Kenny Gainwell had an extremely productive rookie season as a 5th round pick, at times fourth on the team’s running back depth chart, leading all Eagles running backs with 33 receptions and 253 yards through the air. He scored 5 TDs on the ground, 2nd-most among running backs, and one through the air as well, showing a knack for finding the end zone in limited snaps.
Gainwell showed a ton of promise and, in an offense that should be more pass-heavy next season, he could see his offensive totals improve significantly. And depending on what the Eagles do with Jordan Howard and Boston Scott, Gainwell’s snap totals should increase as well. He’s an intriguing running back to watch in training camp next year, for sure, and could be a player who takes a big step forward in 2022.
Last week, Jonny Page took a look at the defensive lineman’s rookie season and had some nice things to say about Roseman’s 3rd round selection.
- Surprisingly low PFF grade. 49 total (ranks 101st among IDL). 45 run D grade (not sure what PFF were watching), 60 pass rush grade.
- 19 pressures, 2 sack, 4 hits, 13 hurries.
- 19 ‘stops’. Per PFF - A tackle that equals a failure for the O. Only 3 less than Cox who played 805 total snaps.
More advanced stats… all based on players with at least 20% of snaps.
- 67th in pressures amongst IDL per PFF.
- 8.9% Pressure ‘win rate’ which ranks 72nd overall. For context, Hargrave 21% (2nd best behind Donald!!!), Cox 13.8%, Ridgeway 8.6%.
- Run D stop rate of 7.9% ranks 49th in the league. For context, Hargrave 8%, Cox 6%, Ridgeway 3.1%
As important as anything else, Williams seemed to improve and made impact plays during the last few weeks of the season. His ability to play both on the edge and inside makes him someone who should see his snap totals increase, too. And yet, the advanced stats show a player who still has a lot of room to grow.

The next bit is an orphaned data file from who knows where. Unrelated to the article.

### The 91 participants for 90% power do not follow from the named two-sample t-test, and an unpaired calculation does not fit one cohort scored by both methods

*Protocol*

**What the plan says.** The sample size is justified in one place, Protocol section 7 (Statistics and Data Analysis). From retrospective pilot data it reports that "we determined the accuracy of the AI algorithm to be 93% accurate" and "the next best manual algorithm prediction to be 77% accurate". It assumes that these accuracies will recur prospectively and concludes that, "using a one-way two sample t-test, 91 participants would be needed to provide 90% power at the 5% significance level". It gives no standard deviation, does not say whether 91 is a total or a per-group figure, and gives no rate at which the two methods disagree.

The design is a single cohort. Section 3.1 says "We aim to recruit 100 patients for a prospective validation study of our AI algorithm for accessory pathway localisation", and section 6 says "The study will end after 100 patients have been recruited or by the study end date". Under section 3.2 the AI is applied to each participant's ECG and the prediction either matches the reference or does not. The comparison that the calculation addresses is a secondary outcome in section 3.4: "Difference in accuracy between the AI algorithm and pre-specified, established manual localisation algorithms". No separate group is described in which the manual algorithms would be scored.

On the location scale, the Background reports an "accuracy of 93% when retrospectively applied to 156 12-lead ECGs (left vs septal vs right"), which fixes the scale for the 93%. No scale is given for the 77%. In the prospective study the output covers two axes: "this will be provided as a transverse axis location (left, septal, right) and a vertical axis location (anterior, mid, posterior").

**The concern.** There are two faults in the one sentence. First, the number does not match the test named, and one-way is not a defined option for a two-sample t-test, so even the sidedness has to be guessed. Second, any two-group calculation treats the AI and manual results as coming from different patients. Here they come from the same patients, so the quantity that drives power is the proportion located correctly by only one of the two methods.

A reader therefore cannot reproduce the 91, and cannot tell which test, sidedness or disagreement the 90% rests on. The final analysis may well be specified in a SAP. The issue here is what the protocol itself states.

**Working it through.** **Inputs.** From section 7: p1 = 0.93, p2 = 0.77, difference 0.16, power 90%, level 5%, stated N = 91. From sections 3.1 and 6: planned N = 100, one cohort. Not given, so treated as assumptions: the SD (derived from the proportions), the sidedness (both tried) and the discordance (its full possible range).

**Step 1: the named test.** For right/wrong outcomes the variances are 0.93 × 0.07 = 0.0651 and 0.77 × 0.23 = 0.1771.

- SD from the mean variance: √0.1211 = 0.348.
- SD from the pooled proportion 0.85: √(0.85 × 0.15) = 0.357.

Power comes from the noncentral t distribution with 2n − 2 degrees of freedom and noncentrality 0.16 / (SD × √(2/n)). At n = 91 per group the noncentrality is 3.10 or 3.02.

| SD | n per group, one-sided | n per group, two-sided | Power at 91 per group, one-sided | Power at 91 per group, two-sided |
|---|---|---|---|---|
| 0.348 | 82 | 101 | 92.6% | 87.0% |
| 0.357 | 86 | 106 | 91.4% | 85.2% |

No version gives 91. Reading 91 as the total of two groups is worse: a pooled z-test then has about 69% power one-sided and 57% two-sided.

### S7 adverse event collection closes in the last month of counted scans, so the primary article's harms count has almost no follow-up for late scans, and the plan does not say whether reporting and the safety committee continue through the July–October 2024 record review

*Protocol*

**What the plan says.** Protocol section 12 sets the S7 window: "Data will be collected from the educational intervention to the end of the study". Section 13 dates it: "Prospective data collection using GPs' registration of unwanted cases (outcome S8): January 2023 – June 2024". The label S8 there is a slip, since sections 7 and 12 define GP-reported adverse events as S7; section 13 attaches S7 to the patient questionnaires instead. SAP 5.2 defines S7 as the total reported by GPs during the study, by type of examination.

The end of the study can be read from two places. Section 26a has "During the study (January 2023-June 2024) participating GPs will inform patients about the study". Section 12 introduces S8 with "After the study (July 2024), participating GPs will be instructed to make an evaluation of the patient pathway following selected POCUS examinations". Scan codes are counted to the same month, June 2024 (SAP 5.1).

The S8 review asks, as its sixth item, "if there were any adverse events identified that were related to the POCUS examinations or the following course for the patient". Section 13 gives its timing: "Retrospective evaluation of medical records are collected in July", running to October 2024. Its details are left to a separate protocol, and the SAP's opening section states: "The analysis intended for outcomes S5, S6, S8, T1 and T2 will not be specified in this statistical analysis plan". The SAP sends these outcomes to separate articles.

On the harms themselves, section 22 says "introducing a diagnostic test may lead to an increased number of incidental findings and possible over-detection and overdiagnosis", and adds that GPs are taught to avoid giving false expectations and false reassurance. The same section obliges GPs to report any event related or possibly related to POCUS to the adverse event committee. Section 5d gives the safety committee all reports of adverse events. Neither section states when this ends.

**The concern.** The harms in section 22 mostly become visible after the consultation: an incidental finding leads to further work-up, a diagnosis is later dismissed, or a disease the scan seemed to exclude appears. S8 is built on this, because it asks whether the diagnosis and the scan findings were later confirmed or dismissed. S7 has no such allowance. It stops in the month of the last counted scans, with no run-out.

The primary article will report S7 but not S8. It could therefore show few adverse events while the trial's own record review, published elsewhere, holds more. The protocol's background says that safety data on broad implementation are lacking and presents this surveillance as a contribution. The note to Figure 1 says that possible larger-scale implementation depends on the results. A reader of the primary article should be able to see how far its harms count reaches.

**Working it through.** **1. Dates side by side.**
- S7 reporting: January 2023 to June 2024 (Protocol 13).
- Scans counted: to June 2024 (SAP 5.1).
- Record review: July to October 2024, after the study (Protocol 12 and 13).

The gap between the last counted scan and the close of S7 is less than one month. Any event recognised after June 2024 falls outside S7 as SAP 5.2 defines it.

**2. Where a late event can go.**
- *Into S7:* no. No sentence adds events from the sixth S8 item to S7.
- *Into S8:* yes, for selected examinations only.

As Page noted:
I must have been watching a different player than PFF was because I thought he developed into a really good run defender. I think he ended the season far ahead where I thought he would be. It was a very promising rookie year and he was a very reliable number 3 defensive tackle. I would summarise his film from this year by describing him as a very athletic, productive run defender who needs to develop his pass rush moves further to get to the next level.
I hinted at this earlier, but his upside is really dependent on whether he can learn to rush the quarterback.
McPhearson didn’t see a lot of time in Jonathan Gannon’s defense, perhaps not overly surprising for a rookie 4th-round pick, although he was a star special teams player for the Eagles. He played 325 special teams snaps, the most on the team and made his mark as perhaps the team’s best gunner on punts.
Darius Slay and Maddox are obviously locked in at cornerback, and the team will likely draft a cornerback early or sign a free agent to be the team’s No. 2. That said, because of his outstanding special teams play, McPhearson could get a shot as the team’s 4th corner and, after that, who knows? He’s not the most likely candidate for “most improved,” but he also starts with the least amount of NFL production as his base, so it wouldn’t require much!